Birds are model organisms in sperm biology. Previous work in zebra finches, suggested that sperm sampled from males' faeces and ejaculates do not differ in size. Here, we tested this assumption in a captive population of house sparrows, Passer domesticus. We compared sperm length in samples from three collection techniques: female dummy, faecal and abdominal massage samples. We found that sperm were significantly shorter in faecal than abdominal massage samples, which was explained by shorter heads and midpieces, but not flagella. This result might indicate that faecal sampled sperm could be less mature than sperm collected by abdominal massage. The female dummy method resulted in an insufficient number of experimental ejaculates because most males ignored it. In light of these results, we recommend using abdominal massage as a preferred method for avian sperm sampling. Where avian sperm cannot be collected by abdominal massage alone, we advise controlling for sperm sampling protocol statistically.
Citation: Girndt A, Cockburn G, Sánchez-Tójar A, Løvlie H, Schroeder J (2017) Method matters: Experimental evidence for shorter avian sperm in faecal compared to abdominal massage samples. PLoS ONE 12(8): e0182853. https://doi.org/10.1371/journal.pone.0182853
Editor: Michael Lierz, Justus-Liebeig University Giessen, GERMANY
Received: April 12, 2017; Accepted: July 25, 2017; Published: August 16, 2017
Copyright: © 2017 Girndt et al. This is an open access article distributed under the terms of the Creative Commons Attribution License, which permits unrestricted use, distribution, and reproduction in any medium, provided the original author and source are credited.
Data Availability: We provide the raw data and the R script we used for analyses at the Open Science Framework, OSF (DOI 10.17605/OSF.IO/RYCMN).
Funding: This study was funded by the Volkswagen Foundation (JS), a grant from the DFG:SCHR 1447/1-1 (JS) and supported by the International Max Planck Research School for Organismal Biology (AST).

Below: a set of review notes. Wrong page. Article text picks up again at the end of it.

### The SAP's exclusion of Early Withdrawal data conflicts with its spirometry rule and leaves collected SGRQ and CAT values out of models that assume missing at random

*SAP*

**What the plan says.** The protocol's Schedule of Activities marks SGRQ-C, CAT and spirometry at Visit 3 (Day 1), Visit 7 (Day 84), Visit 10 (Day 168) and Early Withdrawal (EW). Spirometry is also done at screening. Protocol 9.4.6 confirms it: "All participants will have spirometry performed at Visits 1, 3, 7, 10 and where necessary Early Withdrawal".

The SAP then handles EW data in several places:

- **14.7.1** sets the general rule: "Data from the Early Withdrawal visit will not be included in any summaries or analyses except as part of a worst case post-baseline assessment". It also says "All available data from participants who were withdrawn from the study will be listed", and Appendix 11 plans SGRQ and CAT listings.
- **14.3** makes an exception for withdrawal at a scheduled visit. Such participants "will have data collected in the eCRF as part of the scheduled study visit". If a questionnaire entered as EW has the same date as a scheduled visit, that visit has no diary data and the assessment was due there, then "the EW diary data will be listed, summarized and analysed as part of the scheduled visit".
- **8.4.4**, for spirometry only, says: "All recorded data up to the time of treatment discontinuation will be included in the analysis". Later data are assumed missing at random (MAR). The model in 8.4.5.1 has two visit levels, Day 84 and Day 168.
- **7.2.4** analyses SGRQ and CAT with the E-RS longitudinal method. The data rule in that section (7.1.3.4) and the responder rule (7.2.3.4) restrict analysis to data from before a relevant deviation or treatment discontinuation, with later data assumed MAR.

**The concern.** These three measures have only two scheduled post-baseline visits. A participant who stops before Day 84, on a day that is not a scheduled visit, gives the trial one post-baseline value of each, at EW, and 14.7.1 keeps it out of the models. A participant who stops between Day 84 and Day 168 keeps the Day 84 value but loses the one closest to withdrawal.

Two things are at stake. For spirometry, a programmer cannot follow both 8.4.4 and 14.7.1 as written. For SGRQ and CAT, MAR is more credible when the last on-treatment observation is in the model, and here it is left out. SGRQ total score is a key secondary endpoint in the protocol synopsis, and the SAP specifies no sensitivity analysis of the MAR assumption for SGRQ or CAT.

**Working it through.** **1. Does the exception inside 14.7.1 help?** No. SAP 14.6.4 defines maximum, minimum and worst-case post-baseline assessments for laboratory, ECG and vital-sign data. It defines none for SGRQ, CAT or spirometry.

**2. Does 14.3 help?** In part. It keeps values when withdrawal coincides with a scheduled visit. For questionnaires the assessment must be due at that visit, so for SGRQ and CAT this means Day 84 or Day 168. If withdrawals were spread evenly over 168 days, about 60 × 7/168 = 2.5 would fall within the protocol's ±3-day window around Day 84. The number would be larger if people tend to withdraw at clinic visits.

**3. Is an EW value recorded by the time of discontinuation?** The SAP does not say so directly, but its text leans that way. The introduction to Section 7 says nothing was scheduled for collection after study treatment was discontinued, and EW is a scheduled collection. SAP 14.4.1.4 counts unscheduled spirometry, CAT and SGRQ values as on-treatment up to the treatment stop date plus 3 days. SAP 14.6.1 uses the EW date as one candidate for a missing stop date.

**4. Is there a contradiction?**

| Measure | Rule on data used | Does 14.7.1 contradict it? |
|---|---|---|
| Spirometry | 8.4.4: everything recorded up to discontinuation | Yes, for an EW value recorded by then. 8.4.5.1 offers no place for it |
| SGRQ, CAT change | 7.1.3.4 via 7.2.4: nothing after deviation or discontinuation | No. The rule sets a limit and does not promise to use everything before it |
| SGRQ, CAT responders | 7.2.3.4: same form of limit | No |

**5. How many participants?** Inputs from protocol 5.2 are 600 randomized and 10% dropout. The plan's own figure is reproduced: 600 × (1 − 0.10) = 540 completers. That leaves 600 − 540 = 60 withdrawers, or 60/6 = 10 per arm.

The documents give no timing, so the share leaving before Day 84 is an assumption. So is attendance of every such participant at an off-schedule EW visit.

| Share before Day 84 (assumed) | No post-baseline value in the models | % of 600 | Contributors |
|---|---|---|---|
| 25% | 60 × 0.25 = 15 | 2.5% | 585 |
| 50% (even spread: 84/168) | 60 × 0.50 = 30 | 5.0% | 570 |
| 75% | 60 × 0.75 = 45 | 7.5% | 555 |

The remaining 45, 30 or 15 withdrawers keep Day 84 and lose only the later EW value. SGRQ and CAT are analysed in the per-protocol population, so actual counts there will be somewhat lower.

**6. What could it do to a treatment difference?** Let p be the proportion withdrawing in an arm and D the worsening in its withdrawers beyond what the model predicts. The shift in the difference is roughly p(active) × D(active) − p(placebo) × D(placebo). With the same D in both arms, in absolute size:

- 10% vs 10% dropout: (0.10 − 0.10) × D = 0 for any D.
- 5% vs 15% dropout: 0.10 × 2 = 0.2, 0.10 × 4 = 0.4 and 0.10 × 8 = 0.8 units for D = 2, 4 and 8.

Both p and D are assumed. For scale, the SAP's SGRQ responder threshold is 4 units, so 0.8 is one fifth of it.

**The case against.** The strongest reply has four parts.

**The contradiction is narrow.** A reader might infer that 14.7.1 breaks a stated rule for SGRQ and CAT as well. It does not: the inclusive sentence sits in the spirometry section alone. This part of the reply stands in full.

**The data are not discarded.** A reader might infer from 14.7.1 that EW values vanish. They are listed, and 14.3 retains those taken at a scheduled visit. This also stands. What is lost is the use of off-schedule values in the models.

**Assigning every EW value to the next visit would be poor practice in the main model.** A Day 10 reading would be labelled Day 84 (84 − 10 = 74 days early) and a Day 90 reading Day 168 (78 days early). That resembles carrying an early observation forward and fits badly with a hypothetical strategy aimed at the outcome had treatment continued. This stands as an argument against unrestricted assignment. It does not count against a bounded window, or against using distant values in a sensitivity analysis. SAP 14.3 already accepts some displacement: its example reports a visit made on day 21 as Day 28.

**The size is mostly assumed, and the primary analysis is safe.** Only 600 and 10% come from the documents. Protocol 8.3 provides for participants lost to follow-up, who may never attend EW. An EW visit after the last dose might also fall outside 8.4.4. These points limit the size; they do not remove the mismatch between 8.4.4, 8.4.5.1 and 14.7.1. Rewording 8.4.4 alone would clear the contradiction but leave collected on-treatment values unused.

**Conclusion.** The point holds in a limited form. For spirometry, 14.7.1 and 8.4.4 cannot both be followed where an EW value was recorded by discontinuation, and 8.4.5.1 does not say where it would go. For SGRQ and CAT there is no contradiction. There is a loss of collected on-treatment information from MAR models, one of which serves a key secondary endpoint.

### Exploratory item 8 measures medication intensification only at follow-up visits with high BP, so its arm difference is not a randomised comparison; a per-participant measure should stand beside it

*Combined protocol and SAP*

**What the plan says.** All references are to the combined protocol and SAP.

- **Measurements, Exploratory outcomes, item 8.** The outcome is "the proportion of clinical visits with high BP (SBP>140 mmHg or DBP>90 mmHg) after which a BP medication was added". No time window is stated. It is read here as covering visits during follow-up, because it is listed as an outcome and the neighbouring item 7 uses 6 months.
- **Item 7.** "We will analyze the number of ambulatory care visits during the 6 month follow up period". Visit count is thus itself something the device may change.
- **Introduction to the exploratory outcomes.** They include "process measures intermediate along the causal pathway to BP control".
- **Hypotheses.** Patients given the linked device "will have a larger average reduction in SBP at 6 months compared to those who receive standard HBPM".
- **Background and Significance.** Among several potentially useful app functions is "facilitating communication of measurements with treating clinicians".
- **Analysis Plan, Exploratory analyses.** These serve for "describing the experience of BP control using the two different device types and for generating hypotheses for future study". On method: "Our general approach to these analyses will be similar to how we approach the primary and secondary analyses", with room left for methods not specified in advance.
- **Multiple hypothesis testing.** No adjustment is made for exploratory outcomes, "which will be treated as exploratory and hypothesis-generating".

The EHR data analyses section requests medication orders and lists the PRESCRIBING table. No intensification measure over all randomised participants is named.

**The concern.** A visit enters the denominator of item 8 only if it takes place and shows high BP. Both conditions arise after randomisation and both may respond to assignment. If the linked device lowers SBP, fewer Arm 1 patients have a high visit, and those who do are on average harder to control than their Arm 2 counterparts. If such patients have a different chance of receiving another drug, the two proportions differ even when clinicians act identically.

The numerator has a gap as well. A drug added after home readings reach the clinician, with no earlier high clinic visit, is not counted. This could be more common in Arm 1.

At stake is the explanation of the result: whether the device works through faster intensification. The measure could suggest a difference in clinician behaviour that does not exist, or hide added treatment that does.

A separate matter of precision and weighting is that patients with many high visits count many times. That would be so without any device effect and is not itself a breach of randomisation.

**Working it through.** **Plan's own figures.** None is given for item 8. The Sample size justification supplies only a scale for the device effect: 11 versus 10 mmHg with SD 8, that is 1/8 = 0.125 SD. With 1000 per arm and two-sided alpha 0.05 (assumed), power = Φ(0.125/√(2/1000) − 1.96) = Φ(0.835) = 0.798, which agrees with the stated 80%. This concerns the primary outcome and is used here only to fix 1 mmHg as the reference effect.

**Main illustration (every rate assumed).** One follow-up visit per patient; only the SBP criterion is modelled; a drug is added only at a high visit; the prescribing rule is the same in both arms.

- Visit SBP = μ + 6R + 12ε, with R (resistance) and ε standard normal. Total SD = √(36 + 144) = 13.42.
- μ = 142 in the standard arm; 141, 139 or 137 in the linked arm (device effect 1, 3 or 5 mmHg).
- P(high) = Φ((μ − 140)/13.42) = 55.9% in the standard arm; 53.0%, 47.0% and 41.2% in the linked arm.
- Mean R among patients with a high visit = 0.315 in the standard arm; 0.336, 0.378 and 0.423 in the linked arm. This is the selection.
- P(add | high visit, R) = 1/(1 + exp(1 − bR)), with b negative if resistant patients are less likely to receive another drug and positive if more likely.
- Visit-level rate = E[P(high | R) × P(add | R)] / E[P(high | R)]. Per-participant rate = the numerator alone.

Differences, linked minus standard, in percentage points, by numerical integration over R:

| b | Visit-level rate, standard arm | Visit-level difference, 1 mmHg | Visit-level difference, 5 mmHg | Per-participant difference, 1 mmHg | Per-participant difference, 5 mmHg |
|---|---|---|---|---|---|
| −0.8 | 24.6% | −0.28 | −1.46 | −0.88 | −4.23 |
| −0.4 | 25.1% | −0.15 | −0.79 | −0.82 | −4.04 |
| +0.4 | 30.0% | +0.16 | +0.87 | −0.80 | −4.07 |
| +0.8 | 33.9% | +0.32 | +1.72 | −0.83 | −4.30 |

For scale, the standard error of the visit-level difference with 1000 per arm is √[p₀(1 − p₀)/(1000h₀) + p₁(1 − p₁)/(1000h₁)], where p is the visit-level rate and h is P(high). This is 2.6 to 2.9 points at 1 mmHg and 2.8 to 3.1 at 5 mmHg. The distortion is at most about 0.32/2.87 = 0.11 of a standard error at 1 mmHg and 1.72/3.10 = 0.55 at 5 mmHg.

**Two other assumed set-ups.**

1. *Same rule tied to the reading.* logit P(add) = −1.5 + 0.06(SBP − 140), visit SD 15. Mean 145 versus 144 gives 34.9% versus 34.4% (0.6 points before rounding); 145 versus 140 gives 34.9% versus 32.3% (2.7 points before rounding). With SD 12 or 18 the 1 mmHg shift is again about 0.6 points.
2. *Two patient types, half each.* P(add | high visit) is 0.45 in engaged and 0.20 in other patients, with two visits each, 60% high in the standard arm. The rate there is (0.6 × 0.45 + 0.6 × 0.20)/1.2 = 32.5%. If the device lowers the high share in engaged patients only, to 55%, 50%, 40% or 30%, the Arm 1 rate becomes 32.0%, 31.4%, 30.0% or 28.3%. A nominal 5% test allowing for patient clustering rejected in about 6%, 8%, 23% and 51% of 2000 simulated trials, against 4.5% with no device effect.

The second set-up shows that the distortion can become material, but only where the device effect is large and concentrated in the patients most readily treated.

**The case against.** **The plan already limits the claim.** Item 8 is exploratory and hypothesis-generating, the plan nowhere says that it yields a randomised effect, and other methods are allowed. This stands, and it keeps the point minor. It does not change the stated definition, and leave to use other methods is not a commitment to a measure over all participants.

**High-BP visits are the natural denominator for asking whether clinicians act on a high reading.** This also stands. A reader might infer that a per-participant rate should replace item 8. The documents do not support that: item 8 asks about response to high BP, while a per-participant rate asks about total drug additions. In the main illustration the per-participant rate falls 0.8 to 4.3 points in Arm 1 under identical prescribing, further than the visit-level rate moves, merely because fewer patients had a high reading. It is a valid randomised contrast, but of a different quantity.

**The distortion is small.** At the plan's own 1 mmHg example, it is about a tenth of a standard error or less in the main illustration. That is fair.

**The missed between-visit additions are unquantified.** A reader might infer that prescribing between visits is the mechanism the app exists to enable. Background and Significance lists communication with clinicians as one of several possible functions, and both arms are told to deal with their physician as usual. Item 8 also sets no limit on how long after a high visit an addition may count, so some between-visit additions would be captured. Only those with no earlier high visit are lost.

Competing interests: The authors have declared that no competing interests exist.
Male competition over access to females, and sperm competition over fertilisation of eggs, are two sides of the same coin − both determine male reproductive success and ultimately fitness [1,2]. In sexually reproducing species, males compete with each other for access to mates, and when a male fails to secure exclusive copulation rights, his sperm need to outcompete rivals' sperm in fertilising eggs . Sperm competition is ubiquitous across taxa and an important part of sexual selection [2,4]. Thus, one eminent interest of evolutionary biologists is to understand which traits predict the competitiveness of sperm and thus the likeliness to win the sperm race.
In sperm evolutionary ecology research, sperm size and shape matters. Sperm length commonly correlates positively with sperm swimming speed [5–7], but see , comparative sperm morphometry (i.e. measured dimensions of different sperm components) is used to reveal phylogenetic relationships and predict sperm energetics [9,10], and variation in sperm morphometry can be indicative of the intensity of sperm competition within species [11–13]. In birds, sperm competition is widespread because of frequent extra-pair copulations in socially monogamous species, polyandrous mating systems or rapid mate switching .
Avian sperm biologists have successfully adopted semen collection techniques from the poultry industry  and thus can sample sperm from birds with relative ease . Techniques that minimise handling stress and are applicable in the field are desirable because non-domestic birds are often of conservation concern and cannot be kept in captivity. Avian faecal sperm sampling is advocated as a simple and non-invasive alternative to other methods of sperm collection . This technique uses the pathway of passively lost sperm during defaecation to obtain sperm in reproductively active males . An intial study on ten zebra finches, Taeniopygia guttata, comparing sperm from faeces and sperm ejaculated into a stuffed female dummy, showed no morphological difference between sperm from both collection techniques . Consequently, sperm collection techniques, such as faecal sperm sampling, dissection of seminal glomera or testes of sacrificed or road-killed birds, female dummy techniques or abdominal massage sperm sampling [19,20] (hereafter called massage), are used interchangeably (e.g. [21–26]). Furthermore, only few studies included the different methods used for sperm sampling in their statistical analysis [27–29] and we are aware of only one  that gave detailed information on its effects. For instance, one study has used three methods of sperm collection in the past, accounted for variation in the sampling method statistically by adding collection technique as a random effect, but did not report these estimates . Yet, there is reason to consider that sampling method may sample sperm at different maturational stages [30,31] because intra-testicular sperm, for instance, are less developed than extra-testicular sperm [32–34]. It is currently unclear whether this affects sperm morphometry of sperm sampled with different methods, and if so how one should account for it.